[ubuntu-uk] Intro, newcomer

alan c aeclist at candt.waitrose.com
Fri Sep 29 00:01:38 BST 2006

Martin Fitzpatrick wrote:
> Welcome to the list alan,

I realise just now that my recent presence on the
gmane.linux.ubuntu.user.british is mirrored anyway.

>> I have just joined the list and hope to be helping at LinuxWorld. I am
>> a recent user of Kubuntu, having started linux three years ago with
>> suse. I really appreciate the Ubuntu approach and the energetic and
>> friendly efforts to spread the distro.
> What prompted the switch from SUSE to Ubuntu? 

I demo a number of distros, and was originally inhibited by the ubuntu
version(s) 5.10 text based installer, although otherwise I was
attracted by the good community feel of the ubuntu family of products.
When 6.06 appeared with a more gui installer, then I began looking
more seriously. Suse 9.3 through 10.0 is a very comfortable distro,
and has good internet based (and retail pack) support, and I like/d
the corporate feel anyway, with its implication of longevity. Along
with the Ubuntu community positiveness and energy, there is a good
drive to spread Ubuntu. Suse promised a 'lizard blizard' and has made
some moves, but the 5 CDs and the novell licence, although not being
an inhibitor for small scale installs, make it harder to attract a
mass 'spreading' activity, except via more corporate channels. Ubuntu
etc is free by policy. A single CD is very convenient - and a live CD
gives two birds with one stone, and there is windows FOSS things on it
also. The shipit facility and the CD pack is attractive, the pack
design gives a 'retail' feel to things - competing in the realm which
'customers' actually understand. All these aspects are strategic
bullseyes. Oh, and of course, the distro is a good well balanced one.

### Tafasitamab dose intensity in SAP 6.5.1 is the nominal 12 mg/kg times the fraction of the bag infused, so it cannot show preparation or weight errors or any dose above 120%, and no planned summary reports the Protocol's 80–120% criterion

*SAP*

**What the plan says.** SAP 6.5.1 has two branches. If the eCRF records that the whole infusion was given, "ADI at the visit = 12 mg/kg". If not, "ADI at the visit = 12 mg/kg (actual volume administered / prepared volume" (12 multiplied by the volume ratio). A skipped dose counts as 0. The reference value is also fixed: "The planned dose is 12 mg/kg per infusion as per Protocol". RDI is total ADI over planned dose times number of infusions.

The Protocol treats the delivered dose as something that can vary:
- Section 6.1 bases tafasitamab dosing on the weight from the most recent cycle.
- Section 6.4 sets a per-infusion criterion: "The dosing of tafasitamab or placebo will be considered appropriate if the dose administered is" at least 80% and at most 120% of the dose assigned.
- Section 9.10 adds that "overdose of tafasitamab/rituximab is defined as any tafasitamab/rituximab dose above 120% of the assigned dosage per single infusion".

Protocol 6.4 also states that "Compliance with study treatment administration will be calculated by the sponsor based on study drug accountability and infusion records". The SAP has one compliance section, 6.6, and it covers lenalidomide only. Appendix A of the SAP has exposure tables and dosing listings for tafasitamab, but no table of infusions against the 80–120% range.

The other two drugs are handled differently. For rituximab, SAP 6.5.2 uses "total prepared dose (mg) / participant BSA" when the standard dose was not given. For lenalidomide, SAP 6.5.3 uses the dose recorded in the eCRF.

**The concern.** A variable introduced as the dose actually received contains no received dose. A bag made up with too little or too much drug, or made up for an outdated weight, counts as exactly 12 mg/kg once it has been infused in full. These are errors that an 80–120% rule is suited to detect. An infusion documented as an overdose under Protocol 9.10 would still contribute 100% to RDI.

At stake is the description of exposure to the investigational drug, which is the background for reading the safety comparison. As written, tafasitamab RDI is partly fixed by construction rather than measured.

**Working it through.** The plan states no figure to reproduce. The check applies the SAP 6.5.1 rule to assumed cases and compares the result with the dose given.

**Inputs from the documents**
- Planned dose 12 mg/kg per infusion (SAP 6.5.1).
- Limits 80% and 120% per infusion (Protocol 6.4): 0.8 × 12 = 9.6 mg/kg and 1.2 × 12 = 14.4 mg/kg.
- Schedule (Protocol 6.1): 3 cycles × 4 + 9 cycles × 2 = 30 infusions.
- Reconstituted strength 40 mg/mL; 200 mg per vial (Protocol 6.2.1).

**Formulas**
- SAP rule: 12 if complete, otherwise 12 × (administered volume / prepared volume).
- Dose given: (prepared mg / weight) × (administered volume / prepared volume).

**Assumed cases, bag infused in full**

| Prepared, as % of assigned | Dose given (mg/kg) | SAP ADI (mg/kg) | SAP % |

The updates facility is very competent, while the suse 10.1 updates
facility is getting pretty slow and unattractive, I get an impression
of lack of focus there.

> I started out on that
> (for a brief 5-10minutes before the install died), then Redhat. While
> Ubuntu is far from perfect it certainly doesn't reduce me to despair
> as often as the alternatives! I'm including Windows in that too btw.

I don't count windows. There seem to be a fair % of people
(experienced users) trying to escape it as I did.
Suse is still a comfortable distro to use, and I find pclinuxos very
appealing, although it has not yet gained enough following for support
of newcomers to linux I think, that can take a lot of attention in
support forums.

>> I run (mostly single handed) the Infopoint table at the Bracknell
>> Computer fairs monthly if I am available. The table has rapidly become
>> a defacto Ubuntu Kubuntu distribution point, other distros are not so
>> attractive to newcomers - who are the  main attenders.
> What success do you have handing out CDs 

Around 10 or 15 per day to people who approach and come to discuss
maybe more sometimes.

>and do what sort of feedback
> do you get? It's always good to hear people are having success
> introducing people to OSS

The initial measure is in what they choose - a retail looking pack is
far more attractive than a home made copy with no colour pack. (btw
even colour packs containing home made checked iso burns would be
attractive...). For my part I am glad to reccommend Kubuntu to a
windows escapee because of the basic distro and not least the
community and its obvious promise for the future.

It took me personally a couple of years to start a linux try
seriously, and a couple after that to feel at all confident. Unless
there is a close local group to hold peoples hands, it could take some

I have had few return to discuss it yet, once per month is not close
enough contact to get a feel in a few months, I would like a local
venue to offer a local install fest and club, but  -another story.

> - in many ways the individual stuff is where
> the biggest impact can be had.

I am convinced that is a basic truth, unless linux is pre installed by
dell etc for popular use. I had first hand experience of the then
windows 3.1 being chosen in preference to OS/2 by team leader end
users in direct contravention to a main IT policy in the company. I
had the discomfort to chair the decision, and was visited by our
company heavy gang but the users still won. OS/2 was a better more
stable os and we used it for control systems. The reason for OS/2
unpopularity was simply that all the end users had windows at home!

> Do you get into much post-introduction support?

Not yet locally but I have a small yahoogroup set up awaiting any very
local users who are not yet confident to contact a full LUG (which can
be a bit daunting).  Almost all the computer fair Infopoint activity
so far has been with people who have never really installed linux
(yet) but are encouraged to be actually *seeing* it. I note that these
have decided to investigate a changeed OS first, then come and talk.
Many others are yet uninterested, or have not yet noticed.
alan c

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